The outcome was the three-LP set 'Caribbean Shockwaves', recorded at Eddy Grant's Blue Wave Studio in Barbados. Several members of GDF Frontline were recruited - (Keith London (trumpet), Noel Boston (trumpet), Franklin (tenor sax), Celment Brown (trombone), Burchmore Simon (bass), John Matthews and Leslie Mars (rhythm guitars)). The singers included Mighty Breeze, Abida Benjamin, Bright Colour, Blazing Fire, the Mighty Rebel, Popular Jacob, MMA Gregory, A. Simon, and Henry Rodney. The technical team included Michael Currica and Derry Etkins from Guyana, and Tony Gonsalves and Frank Agarrat from Eddy Grant's Blue Wave Studios.
This recording session, which lasted for four days, was done on 32-track facilities and yielded 13 original recordings.
Currica migrated to the United States in 1990. He is still engaged in music but not with the same intensity as when he was in Guyana. Today, he works with his church developing folk masses.
Currica's experiences with music in Guyana suggest many questions. For researchers on Guyana's musical history, there is need to have access to recorded materials. Are the recordings of the music from this era safe and accessible?
Currica recognises the contributions of several persons to his musical journey. He considers Lynette Dolphin and Billy Pilgrim his inspiration and mentors. They were important guides in his academic relationship with music. He is thankful for the patience of his music teachers.
Telephone interview (Vibert Cambridge and Michael Currica), November 6, 2004.
For examples of the discourse on creating, promoting and supporting Guyanese national cultural identity see the following:
(i) Elsa Gouveia cited in "Change in attitudes of Guianese towards one another urged: Effective factor in transformation to independent nation." Evening Post, October 25, 1960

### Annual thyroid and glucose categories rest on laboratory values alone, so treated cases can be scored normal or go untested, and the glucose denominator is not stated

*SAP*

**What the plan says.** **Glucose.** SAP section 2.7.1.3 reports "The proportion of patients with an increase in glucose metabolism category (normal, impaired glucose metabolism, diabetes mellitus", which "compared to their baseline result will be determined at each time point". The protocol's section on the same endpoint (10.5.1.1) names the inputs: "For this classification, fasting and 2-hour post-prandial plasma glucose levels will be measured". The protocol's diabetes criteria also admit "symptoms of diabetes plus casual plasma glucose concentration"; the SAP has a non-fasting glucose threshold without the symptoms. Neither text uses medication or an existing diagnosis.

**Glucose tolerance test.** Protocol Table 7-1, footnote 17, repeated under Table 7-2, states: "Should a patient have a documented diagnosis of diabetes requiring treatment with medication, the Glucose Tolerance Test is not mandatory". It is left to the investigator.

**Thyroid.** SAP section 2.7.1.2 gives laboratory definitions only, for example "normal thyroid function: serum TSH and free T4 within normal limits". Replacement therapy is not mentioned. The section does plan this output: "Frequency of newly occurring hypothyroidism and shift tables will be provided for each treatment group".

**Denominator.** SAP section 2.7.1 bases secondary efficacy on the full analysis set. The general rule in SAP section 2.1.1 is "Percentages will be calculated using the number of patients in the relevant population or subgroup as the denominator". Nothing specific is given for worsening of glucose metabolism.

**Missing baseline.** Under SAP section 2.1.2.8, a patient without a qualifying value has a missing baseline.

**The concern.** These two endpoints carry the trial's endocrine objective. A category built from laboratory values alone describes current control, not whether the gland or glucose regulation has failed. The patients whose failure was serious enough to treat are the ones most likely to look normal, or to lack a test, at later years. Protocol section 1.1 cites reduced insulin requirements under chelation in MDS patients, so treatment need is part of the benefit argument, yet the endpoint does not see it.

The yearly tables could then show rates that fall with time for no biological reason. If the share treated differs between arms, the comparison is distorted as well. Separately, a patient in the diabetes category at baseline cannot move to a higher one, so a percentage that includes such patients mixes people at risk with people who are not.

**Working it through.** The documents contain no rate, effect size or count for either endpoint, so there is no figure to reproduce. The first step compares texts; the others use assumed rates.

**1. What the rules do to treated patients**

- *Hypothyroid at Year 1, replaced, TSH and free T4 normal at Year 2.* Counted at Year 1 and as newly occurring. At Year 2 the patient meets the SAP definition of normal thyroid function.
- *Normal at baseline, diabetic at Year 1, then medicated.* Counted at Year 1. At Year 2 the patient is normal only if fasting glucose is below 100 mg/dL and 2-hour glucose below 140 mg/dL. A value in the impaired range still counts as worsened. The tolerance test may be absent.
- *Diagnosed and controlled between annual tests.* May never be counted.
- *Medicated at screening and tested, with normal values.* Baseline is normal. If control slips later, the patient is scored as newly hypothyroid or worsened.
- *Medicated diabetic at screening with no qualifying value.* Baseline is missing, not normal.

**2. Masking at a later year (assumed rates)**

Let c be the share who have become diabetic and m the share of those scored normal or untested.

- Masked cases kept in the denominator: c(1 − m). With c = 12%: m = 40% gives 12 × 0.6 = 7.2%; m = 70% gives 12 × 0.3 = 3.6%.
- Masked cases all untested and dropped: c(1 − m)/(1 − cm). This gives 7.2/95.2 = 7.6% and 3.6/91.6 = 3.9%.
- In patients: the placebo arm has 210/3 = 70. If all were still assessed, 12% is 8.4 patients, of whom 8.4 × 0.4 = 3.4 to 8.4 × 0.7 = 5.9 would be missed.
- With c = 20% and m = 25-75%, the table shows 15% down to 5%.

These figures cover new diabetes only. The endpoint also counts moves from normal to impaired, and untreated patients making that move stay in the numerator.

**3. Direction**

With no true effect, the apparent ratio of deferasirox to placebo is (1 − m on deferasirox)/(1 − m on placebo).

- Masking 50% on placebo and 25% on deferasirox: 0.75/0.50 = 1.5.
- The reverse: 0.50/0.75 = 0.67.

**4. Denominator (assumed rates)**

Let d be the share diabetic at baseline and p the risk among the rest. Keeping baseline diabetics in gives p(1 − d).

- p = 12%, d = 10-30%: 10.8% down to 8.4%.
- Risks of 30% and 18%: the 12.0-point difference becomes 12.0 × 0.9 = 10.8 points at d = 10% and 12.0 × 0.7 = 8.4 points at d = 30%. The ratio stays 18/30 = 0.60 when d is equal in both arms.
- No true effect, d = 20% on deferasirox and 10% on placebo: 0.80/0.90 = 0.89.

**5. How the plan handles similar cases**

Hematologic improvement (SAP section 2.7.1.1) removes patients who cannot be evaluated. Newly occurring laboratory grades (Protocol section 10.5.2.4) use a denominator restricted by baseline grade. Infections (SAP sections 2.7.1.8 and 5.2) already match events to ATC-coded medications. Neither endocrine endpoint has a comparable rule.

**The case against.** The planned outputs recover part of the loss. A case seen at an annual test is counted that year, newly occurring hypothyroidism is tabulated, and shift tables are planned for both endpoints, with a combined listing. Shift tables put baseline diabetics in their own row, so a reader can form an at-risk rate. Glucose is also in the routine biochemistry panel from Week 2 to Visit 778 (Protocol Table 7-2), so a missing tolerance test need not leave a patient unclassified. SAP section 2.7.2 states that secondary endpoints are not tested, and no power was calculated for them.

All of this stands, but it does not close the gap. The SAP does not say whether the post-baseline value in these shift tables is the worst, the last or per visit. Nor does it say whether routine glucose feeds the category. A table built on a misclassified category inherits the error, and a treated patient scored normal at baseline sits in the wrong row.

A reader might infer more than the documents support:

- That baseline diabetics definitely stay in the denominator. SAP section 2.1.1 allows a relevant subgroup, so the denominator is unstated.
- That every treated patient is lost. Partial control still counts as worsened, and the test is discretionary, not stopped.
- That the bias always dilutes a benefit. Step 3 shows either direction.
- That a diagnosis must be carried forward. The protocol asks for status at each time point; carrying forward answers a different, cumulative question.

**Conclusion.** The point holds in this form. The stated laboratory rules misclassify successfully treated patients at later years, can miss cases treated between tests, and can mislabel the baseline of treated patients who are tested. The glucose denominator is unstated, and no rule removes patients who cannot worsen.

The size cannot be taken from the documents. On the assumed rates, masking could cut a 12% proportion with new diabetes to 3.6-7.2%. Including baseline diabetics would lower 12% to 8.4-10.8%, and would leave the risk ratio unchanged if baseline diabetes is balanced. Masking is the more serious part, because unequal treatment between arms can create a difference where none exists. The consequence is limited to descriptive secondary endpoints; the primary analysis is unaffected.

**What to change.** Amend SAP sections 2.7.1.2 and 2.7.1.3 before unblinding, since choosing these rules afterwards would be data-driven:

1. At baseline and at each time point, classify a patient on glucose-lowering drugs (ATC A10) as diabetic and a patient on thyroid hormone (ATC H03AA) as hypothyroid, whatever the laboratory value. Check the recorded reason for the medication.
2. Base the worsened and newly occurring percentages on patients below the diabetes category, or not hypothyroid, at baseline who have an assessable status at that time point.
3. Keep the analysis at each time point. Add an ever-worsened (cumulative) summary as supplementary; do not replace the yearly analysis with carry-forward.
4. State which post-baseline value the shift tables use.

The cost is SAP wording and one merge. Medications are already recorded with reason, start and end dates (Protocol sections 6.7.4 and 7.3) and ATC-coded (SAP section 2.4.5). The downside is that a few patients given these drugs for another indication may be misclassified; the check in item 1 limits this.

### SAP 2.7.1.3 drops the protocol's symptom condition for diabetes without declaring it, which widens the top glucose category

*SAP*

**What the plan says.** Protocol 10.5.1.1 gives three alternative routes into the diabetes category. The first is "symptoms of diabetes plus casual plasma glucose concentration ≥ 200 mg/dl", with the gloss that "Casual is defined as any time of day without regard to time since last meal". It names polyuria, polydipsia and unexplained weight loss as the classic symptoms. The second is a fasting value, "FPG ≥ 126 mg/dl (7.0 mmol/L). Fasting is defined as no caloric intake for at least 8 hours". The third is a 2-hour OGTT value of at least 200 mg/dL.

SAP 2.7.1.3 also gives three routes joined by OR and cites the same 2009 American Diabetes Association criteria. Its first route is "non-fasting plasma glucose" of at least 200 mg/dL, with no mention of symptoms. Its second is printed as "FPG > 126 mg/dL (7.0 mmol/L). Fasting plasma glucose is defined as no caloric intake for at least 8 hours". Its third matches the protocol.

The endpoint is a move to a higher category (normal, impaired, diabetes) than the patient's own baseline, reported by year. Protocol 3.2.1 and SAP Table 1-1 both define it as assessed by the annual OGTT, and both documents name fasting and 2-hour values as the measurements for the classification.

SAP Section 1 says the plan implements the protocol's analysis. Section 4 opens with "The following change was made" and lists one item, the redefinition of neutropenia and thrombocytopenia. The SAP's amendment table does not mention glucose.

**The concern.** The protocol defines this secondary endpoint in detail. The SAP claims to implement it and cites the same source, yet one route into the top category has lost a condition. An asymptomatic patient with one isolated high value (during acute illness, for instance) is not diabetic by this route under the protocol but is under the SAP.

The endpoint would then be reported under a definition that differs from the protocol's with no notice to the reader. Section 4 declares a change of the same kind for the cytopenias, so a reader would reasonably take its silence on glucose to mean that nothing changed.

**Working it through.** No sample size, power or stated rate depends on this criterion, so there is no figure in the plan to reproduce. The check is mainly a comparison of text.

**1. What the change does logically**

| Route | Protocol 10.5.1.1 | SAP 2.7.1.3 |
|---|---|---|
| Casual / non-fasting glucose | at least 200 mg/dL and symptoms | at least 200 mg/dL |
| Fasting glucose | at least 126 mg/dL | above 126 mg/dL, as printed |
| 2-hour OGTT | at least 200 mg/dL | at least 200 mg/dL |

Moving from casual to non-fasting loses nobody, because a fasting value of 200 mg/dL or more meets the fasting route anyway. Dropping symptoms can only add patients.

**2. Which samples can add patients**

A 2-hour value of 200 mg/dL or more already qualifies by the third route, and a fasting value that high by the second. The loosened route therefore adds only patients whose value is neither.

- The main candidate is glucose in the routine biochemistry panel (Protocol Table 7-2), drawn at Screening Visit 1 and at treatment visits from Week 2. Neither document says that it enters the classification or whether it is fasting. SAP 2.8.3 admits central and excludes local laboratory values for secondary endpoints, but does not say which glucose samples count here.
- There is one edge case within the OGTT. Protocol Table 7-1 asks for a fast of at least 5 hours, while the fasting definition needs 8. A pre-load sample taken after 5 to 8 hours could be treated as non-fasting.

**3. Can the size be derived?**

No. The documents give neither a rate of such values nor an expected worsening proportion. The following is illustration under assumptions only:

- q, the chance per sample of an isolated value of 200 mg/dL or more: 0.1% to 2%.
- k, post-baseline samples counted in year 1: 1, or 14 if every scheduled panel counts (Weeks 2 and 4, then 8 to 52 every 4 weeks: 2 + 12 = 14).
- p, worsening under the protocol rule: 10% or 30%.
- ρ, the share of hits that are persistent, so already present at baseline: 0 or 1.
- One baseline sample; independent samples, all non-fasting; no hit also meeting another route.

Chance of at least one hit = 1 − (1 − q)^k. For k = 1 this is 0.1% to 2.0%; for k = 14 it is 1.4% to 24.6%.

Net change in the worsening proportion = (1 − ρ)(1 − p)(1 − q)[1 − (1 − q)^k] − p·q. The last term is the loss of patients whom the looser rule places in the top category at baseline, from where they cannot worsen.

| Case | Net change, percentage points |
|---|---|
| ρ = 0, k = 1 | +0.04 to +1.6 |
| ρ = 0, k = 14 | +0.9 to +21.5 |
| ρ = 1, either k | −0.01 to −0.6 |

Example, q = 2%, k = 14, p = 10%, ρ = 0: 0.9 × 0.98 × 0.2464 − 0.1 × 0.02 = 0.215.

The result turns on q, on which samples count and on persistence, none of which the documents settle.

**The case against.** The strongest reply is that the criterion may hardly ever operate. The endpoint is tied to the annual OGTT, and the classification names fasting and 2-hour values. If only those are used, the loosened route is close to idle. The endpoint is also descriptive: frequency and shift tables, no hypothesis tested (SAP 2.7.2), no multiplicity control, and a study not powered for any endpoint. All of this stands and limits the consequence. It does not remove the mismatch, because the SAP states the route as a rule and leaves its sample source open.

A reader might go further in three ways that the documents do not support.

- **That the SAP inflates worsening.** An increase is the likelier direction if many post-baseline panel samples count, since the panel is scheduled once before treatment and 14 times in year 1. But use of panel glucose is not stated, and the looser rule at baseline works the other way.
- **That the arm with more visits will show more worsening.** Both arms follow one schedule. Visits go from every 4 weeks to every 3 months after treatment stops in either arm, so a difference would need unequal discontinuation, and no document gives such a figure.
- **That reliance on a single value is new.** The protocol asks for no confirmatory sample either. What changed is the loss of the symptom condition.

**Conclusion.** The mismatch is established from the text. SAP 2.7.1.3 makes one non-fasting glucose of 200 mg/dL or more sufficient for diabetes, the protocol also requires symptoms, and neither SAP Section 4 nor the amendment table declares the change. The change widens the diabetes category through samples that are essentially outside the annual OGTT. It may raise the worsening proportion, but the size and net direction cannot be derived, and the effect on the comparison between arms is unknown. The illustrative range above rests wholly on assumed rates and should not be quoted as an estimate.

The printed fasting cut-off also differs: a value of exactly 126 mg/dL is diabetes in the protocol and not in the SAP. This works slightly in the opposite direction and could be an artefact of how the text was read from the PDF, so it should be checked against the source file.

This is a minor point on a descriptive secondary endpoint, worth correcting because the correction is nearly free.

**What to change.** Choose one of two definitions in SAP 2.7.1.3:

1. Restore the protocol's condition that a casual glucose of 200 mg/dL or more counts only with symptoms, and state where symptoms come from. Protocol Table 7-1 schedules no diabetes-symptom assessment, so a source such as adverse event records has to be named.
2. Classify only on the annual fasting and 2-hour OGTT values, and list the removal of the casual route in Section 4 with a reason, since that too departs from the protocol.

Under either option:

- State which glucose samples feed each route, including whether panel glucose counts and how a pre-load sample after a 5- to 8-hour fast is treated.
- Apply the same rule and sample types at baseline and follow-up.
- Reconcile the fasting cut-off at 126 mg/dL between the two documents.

(ii) Folk Development Unit. "The Jari Tapes" (a 17- unit collection of field recording and radio programs produced by Peter Kempadoo and Marc Matthews circa 1971 to 1973). A copy of the collection is accessible at the Alden Library, Ohio University, Athens, OH 45701.
(iii) Jerry Daniel, "National Pan Festival: Ignoring our own to copy others." Sunday Graphic, August 1, 1971, p. 3.
(iv) Humphrey Nelson, "Music as a means to educate the nation." Sunday Argosy, April 14, 1974, p. 4.
(v) Sunn E. Lyvan, "On the music scene in Guyana: In search of a beat." Guyana Graphic, June 8, 1974, p. 5.
(vi) Leo Small, "Police Band should gear programmes to reflect Guyana's Cultural Revolution." Guyana Graphic. August 2, 1975, p.5.
(vii) Shirley Field Ridley, "Message." Guyfesta 75. Georgetown, National History and Arts Council, 1975.
(viii) Basil Hinds, "G.N.S. offers crisp collection of Guyanese folk songs." Sunday Chronicle, February 12, 1981, p. 21.
(ix) Dee Jay, "Afro-India beat catching on …" Family Magazine, September 13, 1981, p. 13.
(x) Olivia Benjamin Ahyoung, "Music in Guyana." Sunday Chronicle Family Magazine, July 4, 1982,
For more information on Loris Holland, visit (http://www.lorisholland.com/about.htm)